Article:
Australia’s four leading bank economists, Bill Evans from Westpac, Alan Oster from National Australia Bank, Michael Blythe from Commonwealth Bank of Australia and Warren Hogan from ANZ, recently met up with The Australian Financial Review.
The four declared during their discussion there was no housing bubble.
Evans, who has been chief economist at Westpac since 1991 said that if you look at the growth in incomes over the past 15 years, “it’s sort of kept pace with the growth in house prices. I think you get bubbles when house prices run well ahead of income growth we just haven’t seen that”.
Oster – chief economist at NAB since 1992 – was deemed equally unequivocal: “no bubble”. He thinks the problem with Australia, should one emerge, will lie in unemployment. “If unemployment in our models gets to around 8 or 9% then you get the same problem as you’ve got everywhere else but we’re undersupplied, interest rates are low, we think unemployment’s gone up but nowhere near 9%, so no bubble.”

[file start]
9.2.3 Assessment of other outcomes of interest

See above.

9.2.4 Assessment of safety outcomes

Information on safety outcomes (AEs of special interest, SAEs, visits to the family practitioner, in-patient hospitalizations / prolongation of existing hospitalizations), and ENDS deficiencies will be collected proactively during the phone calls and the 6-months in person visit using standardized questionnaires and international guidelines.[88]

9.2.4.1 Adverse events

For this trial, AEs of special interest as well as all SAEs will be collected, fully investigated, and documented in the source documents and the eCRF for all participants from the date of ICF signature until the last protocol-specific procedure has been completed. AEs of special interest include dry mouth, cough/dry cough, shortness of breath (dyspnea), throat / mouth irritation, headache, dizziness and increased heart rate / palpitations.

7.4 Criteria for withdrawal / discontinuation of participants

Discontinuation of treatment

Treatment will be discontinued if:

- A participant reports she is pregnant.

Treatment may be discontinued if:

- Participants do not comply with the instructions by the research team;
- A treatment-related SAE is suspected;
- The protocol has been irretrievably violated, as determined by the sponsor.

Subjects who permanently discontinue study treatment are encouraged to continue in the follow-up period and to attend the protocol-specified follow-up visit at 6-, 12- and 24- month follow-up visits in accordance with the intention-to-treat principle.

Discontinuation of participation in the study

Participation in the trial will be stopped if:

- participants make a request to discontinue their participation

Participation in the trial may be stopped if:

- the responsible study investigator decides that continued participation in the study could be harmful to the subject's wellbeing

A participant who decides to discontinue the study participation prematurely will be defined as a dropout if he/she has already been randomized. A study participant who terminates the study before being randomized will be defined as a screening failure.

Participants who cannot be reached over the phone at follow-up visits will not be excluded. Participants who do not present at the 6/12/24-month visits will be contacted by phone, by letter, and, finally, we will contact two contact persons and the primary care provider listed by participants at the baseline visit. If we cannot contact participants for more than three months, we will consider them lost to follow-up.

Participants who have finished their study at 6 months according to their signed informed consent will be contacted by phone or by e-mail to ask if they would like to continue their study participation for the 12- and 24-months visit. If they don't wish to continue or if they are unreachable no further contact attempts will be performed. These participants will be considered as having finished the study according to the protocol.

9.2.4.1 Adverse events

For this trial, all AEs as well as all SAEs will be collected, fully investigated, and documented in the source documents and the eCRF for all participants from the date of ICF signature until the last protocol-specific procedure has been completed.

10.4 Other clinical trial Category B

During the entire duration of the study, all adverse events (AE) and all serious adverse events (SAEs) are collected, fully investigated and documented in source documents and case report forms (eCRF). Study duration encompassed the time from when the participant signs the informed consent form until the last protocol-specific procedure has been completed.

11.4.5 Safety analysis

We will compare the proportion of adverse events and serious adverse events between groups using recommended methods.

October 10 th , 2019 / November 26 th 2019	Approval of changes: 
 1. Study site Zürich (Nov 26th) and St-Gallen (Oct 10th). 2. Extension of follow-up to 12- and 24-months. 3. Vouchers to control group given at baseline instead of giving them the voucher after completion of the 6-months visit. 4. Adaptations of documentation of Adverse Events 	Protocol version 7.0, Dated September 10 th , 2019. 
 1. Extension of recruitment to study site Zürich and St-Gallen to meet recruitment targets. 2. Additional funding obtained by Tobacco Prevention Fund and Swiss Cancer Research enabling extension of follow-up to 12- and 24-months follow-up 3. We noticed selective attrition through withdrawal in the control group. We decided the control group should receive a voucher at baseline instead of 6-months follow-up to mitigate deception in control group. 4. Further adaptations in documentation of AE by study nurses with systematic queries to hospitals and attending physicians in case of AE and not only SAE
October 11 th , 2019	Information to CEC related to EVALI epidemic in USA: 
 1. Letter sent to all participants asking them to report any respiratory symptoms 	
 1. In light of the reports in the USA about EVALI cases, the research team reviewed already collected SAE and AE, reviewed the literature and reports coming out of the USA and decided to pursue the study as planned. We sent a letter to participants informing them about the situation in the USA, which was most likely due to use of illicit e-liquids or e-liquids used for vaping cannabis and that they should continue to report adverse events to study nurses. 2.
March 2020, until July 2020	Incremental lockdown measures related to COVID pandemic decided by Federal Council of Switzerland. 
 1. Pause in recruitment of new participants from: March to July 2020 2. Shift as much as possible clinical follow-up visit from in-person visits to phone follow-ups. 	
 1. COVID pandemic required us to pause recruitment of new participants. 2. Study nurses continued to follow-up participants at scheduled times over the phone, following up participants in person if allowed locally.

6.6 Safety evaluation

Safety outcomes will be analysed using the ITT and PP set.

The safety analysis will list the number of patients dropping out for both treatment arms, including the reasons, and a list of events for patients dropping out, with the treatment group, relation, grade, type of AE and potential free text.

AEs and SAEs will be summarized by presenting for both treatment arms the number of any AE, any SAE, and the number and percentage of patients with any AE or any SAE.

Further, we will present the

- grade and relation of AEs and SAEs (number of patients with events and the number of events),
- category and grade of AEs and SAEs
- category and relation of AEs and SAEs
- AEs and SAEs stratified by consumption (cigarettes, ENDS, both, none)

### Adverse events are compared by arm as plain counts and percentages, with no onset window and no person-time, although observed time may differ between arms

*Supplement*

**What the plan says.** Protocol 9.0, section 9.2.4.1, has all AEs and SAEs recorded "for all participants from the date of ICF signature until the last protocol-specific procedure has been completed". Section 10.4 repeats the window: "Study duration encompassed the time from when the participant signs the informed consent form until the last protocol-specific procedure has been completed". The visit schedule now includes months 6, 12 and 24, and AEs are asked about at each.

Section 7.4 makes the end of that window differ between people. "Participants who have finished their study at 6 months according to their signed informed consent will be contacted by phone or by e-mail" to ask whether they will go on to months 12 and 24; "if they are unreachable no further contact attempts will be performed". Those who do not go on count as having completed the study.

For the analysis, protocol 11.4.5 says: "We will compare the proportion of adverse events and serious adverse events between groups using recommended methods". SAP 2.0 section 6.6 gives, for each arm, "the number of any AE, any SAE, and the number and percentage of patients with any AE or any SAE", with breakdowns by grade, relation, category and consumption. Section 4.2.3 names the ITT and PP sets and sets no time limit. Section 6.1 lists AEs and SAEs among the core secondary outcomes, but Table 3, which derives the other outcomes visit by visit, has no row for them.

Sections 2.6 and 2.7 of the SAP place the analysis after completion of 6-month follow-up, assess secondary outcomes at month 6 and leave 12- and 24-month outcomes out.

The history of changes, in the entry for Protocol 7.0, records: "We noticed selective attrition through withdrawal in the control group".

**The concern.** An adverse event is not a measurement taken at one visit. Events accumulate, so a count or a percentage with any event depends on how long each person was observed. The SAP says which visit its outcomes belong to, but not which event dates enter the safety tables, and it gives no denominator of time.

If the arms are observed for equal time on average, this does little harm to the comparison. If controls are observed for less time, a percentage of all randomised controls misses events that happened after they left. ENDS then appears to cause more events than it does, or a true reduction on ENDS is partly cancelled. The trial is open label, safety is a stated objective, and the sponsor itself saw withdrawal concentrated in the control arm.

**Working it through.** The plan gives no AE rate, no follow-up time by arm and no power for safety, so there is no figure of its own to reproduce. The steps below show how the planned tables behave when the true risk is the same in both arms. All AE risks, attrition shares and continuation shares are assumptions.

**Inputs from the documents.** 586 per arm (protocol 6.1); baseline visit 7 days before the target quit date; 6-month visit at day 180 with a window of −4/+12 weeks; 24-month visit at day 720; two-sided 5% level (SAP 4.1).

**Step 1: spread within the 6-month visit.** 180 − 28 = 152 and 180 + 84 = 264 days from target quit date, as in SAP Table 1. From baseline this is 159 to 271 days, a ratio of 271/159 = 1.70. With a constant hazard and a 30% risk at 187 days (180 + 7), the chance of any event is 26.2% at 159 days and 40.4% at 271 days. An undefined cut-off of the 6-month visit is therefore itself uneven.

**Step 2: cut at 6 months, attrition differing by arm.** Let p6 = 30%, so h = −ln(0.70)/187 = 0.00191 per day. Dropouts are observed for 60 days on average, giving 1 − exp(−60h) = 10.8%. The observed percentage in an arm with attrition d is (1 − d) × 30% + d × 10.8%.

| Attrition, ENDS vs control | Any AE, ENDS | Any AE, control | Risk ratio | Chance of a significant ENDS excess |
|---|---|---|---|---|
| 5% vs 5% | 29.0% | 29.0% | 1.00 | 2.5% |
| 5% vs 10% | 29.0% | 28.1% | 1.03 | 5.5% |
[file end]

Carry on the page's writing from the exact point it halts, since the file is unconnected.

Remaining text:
“Certainly no bubble,” said Hogan. “The perceived expensiveness of our property market is, as much as anything, a social issue – affordability issues. We simply don’t have the speculative credit element there to describe it as a bubble. Low-income earners getting heavily leveraged was the problem in the United States we don’t have that issue here,” he added.
Blythe said that for it to be a real bubble you’d need to see increase in prices being driven by debt, but that’s not happening.
“No bubble. Housing credit’s running at the bottom end of the range the past 30 years. You need to see banks easing their lending standards as they chase more dubious borrowers that’s certainly not happening and you need a general expectation that house prices are going to keep rising forever. Now there is an element of that I think.”
This article first appeared on Property Observer.